The Venetian Lagoon is scattered with tiny islands which look utterly abandoned and wild; many, however, were once not only populated but very well-kept, mostly housing convents or monastries. One such island which you’ll see closeby is San Giacomo in Paludo; like many of its kind, it hides a fascinating diverse history. It was initially a place of recovery where boatmen coming in from the mainland would rest on the way to Venice; it then was turned into a convent, but the nuns there allegedly engaged in somewhat unholy activities with frequent male visitors, and when the last two nuns moved to Torcello, San Giacomo here became a lazzaretto for lepers, and once the plague was over, it was turned into a monastery. It lost all its religious functions in 1779, and with Napoleon’s arrival in the early 19th century, almost all of its buildings were torn down, as you can see.
Sant’Erasmo is also known as the Garden of Venice, l’Orto di Venezia as it is from here that Venice imported its fruits and vegetables, essential on a fish-based diet; the inhabitants here have always led a very different lifestyle compared to that in the historical centre of Venice; they were essentially farmers, and if you take a walk there you’ll be surprised how very different atmosphere may seem, with its bucolic feel and rhythm. Unfortunately, the tourism in Venice has little space for what Sant’Erasmo has to offer, and so its population is steadily decreasing.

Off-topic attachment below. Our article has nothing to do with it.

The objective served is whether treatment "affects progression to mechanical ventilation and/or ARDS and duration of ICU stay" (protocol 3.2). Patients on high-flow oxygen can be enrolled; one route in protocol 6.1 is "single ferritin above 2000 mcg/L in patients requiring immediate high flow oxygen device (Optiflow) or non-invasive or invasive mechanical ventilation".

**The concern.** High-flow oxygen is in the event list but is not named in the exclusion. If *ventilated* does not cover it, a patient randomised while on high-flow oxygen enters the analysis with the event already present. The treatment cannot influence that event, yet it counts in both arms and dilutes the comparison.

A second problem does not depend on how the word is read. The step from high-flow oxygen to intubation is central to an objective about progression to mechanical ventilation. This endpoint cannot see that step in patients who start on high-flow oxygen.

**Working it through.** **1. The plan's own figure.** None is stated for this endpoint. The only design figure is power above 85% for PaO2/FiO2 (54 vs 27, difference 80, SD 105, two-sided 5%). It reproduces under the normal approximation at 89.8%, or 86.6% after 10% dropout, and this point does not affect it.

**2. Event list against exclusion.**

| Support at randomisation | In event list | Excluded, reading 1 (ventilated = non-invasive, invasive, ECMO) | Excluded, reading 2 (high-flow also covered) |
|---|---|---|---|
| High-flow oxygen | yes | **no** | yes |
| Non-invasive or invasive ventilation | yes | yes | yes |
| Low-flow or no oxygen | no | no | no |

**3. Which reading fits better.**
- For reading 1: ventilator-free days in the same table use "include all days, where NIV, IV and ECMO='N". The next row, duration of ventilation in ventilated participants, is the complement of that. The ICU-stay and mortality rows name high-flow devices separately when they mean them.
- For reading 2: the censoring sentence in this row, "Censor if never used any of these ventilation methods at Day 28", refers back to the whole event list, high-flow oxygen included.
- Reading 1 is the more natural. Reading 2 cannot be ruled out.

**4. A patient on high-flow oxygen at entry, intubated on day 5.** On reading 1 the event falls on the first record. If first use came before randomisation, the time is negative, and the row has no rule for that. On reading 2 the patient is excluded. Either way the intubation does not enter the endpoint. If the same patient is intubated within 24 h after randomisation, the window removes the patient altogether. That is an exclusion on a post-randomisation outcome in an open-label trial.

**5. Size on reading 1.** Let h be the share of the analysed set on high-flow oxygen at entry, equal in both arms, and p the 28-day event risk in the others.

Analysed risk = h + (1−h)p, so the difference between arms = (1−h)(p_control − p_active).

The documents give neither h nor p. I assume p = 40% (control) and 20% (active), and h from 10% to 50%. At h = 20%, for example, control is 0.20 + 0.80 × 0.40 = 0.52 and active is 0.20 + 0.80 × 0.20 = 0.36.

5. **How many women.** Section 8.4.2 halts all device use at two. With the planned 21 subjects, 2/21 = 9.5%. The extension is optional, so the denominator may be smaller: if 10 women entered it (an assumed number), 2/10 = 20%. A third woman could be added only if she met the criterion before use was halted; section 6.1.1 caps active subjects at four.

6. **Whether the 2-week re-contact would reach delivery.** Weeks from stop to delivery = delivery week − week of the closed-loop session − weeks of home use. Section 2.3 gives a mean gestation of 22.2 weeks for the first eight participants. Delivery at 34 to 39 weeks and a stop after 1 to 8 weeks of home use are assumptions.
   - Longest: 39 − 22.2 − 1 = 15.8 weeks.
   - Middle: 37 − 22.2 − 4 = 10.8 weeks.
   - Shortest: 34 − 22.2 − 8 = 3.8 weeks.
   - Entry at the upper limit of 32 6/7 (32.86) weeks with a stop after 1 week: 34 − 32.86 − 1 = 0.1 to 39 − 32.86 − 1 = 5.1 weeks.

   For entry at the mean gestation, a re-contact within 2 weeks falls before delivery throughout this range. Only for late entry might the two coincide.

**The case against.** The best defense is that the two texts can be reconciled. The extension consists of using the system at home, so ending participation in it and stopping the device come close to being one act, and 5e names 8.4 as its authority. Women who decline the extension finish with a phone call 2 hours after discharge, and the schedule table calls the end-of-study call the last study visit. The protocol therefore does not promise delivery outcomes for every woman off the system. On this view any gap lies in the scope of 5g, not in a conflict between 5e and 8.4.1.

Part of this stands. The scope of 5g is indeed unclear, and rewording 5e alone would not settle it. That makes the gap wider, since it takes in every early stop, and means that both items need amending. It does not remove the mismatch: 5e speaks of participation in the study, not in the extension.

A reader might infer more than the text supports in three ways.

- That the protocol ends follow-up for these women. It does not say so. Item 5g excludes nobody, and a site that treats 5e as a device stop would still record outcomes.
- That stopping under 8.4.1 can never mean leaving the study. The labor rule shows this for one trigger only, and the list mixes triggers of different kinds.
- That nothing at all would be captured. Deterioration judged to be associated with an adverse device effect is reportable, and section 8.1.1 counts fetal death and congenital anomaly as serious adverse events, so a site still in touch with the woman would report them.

Fauna della Laguna
You’ll definitely have seen pigeons and seagulls all over Venice either waiting for food or snatching it from you; but of course they are the usual customers, as the variety of animal life in the Venetian Lagoon is beyond your imagination. If you took a swim, or even a walk in the shallow patches here, you’d see all types of fish, molluscs, insects, reptiles and small mammals swimming or crawling around. Naturally, they are the reason why there are so many birds lurking around; if you look out for them you’ll see more species than you can count, such as sparrows, egrets, grebes, black-headed gulls, mallards, cormorants, likely sun-bathinging wings open on top of the wooden bricole, and on rare occasions greater flamingos.
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